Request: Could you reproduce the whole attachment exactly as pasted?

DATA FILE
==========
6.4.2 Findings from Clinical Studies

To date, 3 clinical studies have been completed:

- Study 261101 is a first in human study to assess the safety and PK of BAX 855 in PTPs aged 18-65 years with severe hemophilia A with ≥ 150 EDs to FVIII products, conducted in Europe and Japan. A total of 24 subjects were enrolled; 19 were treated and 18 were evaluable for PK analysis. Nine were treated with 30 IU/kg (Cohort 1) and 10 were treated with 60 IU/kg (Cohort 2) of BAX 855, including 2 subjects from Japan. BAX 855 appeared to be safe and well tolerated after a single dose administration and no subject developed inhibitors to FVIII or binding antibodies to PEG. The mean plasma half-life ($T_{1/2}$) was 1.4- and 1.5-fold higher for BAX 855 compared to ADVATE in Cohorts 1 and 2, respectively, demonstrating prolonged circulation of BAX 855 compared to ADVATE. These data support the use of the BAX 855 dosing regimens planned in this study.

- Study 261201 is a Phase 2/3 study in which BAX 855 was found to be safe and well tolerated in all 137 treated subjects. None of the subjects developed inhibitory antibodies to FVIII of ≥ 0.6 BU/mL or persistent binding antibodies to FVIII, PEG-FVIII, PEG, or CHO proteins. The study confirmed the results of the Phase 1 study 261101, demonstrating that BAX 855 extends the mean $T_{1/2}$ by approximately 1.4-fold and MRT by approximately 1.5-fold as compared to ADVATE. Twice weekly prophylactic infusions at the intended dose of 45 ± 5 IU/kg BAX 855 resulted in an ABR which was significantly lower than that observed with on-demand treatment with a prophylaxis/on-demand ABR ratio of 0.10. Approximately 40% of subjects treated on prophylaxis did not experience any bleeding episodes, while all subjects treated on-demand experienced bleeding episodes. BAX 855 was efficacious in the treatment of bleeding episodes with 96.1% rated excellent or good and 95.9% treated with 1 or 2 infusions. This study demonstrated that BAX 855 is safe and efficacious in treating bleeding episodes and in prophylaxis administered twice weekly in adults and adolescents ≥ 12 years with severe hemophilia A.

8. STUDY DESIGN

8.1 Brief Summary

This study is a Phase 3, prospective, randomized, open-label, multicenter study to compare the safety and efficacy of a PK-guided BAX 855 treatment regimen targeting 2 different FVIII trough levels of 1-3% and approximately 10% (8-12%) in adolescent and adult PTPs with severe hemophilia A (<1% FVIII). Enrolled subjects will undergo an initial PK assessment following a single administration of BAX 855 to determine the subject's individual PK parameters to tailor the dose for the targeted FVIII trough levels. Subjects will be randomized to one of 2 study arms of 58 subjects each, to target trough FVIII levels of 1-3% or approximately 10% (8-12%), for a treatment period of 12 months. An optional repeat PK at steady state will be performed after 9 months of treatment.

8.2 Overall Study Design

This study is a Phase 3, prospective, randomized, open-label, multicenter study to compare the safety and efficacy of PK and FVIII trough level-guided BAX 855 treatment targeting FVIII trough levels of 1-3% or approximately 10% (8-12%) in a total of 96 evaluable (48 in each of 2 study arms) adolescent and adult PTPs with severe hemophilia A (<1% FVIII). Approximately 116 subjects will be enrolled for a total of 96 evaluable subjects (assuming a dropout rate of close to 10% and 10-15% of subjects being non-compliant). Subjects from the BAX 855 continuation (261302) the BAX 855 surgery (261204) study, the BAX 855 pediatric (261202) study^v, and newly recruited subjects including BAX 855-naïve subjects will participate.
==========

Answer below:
6.4.2 Findings from Clinical Studies

To date, 3 clinical studies have been completed:

- Study 261101 is a first in human study to assess the safety and PK of BAX 855 in PTPs aged 18-65 years with severe hemophilia A with ≥ 150 EDs to FVIII products, conducted in Europe and Japan. A total of 24 subjects were enrolled; 19 were treated and 18 were evaluable for PK analysis. Nine were treated with 30 IU/kg (Cohort 1) and 10 were treated with 60 IU/kg (Cohort 2) of BAX 855, including 2 subjects from Japan. BAX 855 appeared to be safe and well tolerated after a single dose administration and no subject developed inhibitors to FVIII or binding antibodies to PEG. The mean plasma half-life ($T_{1/2}$) was 1.4- and 1.5-fold higher for BAX 855 compared to ADVATE in Cohorts 1 and 2, respectively, demonstrating prolonged circulation of BAX 855 compared to ADVATE. These data support the use of the BAX 855 dosing regimens planned in this study.

- Study 261201 is a Phase 2/3 study in which BAX 855 was found to be safe and well tolerated in all 137 treated subjects. None of the subjects developed inhibitory antibodies to FVIII of ≥ 0.6 BU/mL or persistent binding antibodies to FVIII, PEG-FVIII, PEG, or CHO proteins. The study confirmed the results of the Phase 1 study 261101, demonstrating that BAX 855 extends the mean $T_{1/2}$ by approximately 1.4-fold and MRT by approximately 1.5-fold as compared to ADVATE. Twice weekly prophylactic infusions at the intended dose of 45 ± 5 IU/kg BAX 855 resulted in an ABR which was significantly lower than that observed with on-demand treatment with a prophylaxis/on-demand ABR ratio of 0.10. Approximately 40% of subjects treated on prophylaxis did not experience any bleeding episodes, while all subjects treated on-demand experienced bleeding episodes. BAX 855 was efficacious in the treatment of bleeding episodes with 96.1% rated excellent or good and 95.9% treated with 1 or 2 infusions. This study demonstrated that BAX 855 is safe and efficacious in treating bleeding episodes and in prophylaxis administered twice weekly in adults and adolescents ≥ 12 years with severe hemophilia A.

8. STUDY DESIGN

8.1 Brief Summary

This study is a Phase 3, prospective, randomized, open-label, multicenter study to compare the safety and efficacy of a PK-guided BAX 855 treatment regimen targeting 2 different FVIII trough levels of 1-3% and approximately 10% (8-12%) in adolescent and adult PTPs with severe hemophilia A (<1% FVIII). Enrolled subjects will undergo an initial PK assessment following a single administration of BAX 855 to determine the subject's individual PK parameters to tailor the dose for the targeted FVIII trough levels. Subjects will be randomized to one of 2 study arms of 58 subjects each, to target trough FVIII levels of 1-3% or approximately 10% (8-12%), for a treatment period of 12 months. An optional repeat PK at steady state will be performed after 9 months of treatment.

8.2 Overall Study Design

This study is a Phase 3, prospective, randomized, open-label, multicenter study to compare the safety and efficacy of PK and FVIII trough level-guided BAX 855 treatment targeting FVIII trough levels of 1-3% or approximately 10% (8-12%) in a total of 96 evaluable (48 in each of 2 study arms) adolescent and adult PTPs with severe hemophilia A (<1% FVIII). Approximately 116 subjects will be enrolled for a total of 96 evaluable subjects (assuming a dropout rate of close to 10% and 10-15% of subjects being non-compliant). Subjects from the BAX 855 continuation (261302) the BAX 855 surgery (261204) study, the BAX 855 pediatric (261202) study^v, and newly recruited subjects including BAX 855-naïve subjects will participate.